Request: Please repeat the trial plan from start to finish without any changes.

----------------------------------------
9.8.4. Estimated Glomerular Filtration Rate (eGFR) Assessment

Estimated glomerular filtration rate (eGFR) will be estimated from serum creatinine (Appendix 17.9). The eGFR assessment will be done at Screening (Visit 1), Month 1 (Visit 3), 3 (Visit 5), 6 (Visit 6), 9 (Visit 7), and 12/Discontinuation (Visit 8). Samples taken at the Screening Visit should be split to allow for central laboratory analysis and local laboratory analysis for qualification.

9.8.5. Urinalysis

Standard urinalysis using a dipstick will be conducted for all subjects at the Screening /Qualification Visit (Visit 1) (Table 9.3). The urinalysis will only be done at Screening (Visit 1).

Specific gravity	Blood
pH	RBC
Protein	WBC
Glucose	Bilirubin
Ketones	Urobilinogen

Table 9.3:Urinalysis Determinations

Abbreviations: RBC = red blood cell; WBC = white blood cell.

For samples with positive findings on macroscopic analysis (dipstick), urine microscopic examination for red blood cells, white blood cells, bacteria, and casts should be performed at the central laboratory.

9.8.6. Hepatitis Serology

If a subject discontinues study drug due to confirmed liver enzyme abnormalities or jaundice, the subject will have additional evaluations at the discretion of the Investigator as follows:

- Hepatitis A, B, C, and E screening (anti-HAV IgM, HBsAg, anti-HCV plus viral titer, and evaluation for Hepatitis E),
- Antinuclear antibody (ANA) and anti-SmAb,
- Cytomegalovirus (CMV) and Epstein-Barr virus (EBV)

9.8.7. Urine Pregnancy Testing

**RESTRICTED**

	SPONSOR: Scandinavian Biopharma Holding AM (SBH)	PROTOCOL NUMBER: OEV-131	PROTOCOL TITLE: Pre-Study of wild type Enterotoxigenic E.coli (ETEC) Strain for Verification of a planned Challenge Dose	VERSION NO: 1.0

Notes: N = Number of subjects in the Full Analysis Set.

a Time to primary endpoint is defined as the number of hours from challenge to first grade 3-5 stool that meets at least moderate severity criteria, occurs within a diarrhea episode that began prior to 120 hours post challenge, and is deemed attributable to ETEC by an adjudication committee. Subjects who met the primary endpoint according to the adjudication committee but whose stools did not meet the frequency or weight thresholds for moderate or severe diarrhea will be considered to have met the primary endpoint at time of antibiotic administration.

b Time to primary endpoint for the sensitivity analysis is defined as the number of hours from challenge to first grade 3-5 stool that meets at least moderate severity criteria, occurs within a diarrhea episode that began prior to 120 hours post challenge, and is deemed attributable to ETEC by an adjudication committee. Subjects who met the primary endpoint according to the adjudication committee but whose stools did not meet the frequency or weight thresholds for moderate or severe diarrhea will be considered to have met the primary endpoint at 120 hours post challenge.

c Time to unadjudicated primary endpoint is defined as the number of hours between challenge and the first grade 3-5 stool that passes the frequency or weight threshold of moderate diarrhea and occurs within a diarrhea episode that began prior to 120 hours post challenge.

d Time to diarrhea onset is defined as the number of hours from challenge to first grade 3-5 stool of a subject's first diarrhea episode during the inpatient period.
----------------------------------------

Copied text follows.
9.8.4. Estimated Glomerular Filtration Rate (eGFR) Assessment

Estimated glomerular filtration rate (eGFR) will be estimated from serum creatinine (Appendix 17.9). The eGFR assessment will be done at Screening (Visit 1), Month 1 (Visit 3), 3 (Visit 5), 6 (Visit 6), 9 (Visit 7), and 12/Discontinuation (Visit 8). Samples taken at the Screening Visit should be split to allow for central laboratory analysis and local laboratory analysis for qualification.

9.8.5. Urinalysis

Standard urinalysis using a dipstick will be conducted for all subjects at the Screening /Qualification Visit (Visit 1) (Table 9.3). The urinalysis will only be done at Screening (Visit 1).

Specific gravity	Blood
pH	RBC
Protein	WBC
Glucose	Bilirubin
Ketones	Urobilinogen

Table 9.3:Urinalysis Determinations

Abbreviations: RBC = red blood cell; WBC = white blood cell.

For samples with positive findings on macroscopic analysis (dipstick), urine microscopic examination for red blood cells, white blood cells, bacteria, and casts should be performed at the central laboratory.

9.8.6. Hepatitis Serology

If a subject discontinues study drug due to confirmed liver enzyme abnormalities or jaundice, the subject will have additional evaluations at the discretion of the Investigator as follows:

- Hepatitis A, B, C, and E screening (anti-HAV IgM, HBsAg, anti-HCV plus viral titer, and evaluation for Hepatitis E),
- Antinuclear antibody (ANA) and anti-SmAb,
- Cytomegalovirus (CMV) and Epstein-Barr virus (EBV)

9.8.7. Urine Pregnancy Testing

**RESTRICTED**

	SPONSOR: Scandinavian Biopharma Holding AM (SBH)	PROTOCOL NUMBER: OEV-131	PROTOCOL TITLE: Pre-Study of wild type Enterotoxigenic E.coli (ETEC) Strain for Verification of a planned Challenge Dose	VERSION NO: 1.0

Notes: N = Number of subjects in the Full Analysis Set.

a Time to primary endpoint is defined as the number of hours from challenge to first grade 3-5 stool that meets at least moderate severity criteria, occurs within a diarrhea episode that began prior to 120 hours post challenge, and is deemed attributable to ETEC by an adjudication committee. Subjects who met the primary endpoint according to the adjudication committee but whose stools did not meet the frequency or weight thresholds for moderate or severe diarrhea will be considered to have met the primary endpoint at time of antibiotic administration.

b Time to primary endpoint for the sensitivity analysis is defined as the number of hours from challenge to first grade 3-5 stool that meets at least moderate severity criteria, occurs within a diarrhea episode that began prior to 120 hours post challenge, and is deemed attributable to ETEC by an adjudication committee. Subjects who met the primary endpoint according to the adjudication committee but whose stools did not meet the frequency or weight thresholds for moderate or severe diarrhea will be considered to have met the primary endpoint at 120 hours post challenge.

c Time to unadjudicated primary endpoint is defined as the number of hours between challenge and the first grade 3-5 stool that passes the frequency or weight threshold of moderate diarrhea and occurs within a diarrhea episode that began prior to 120 hours post challenge.

d Time to diarrhea onset is defined as the number of hours from challenge to first grade 3-5 stool of a subject's first diarrhea episode during the inpatient period.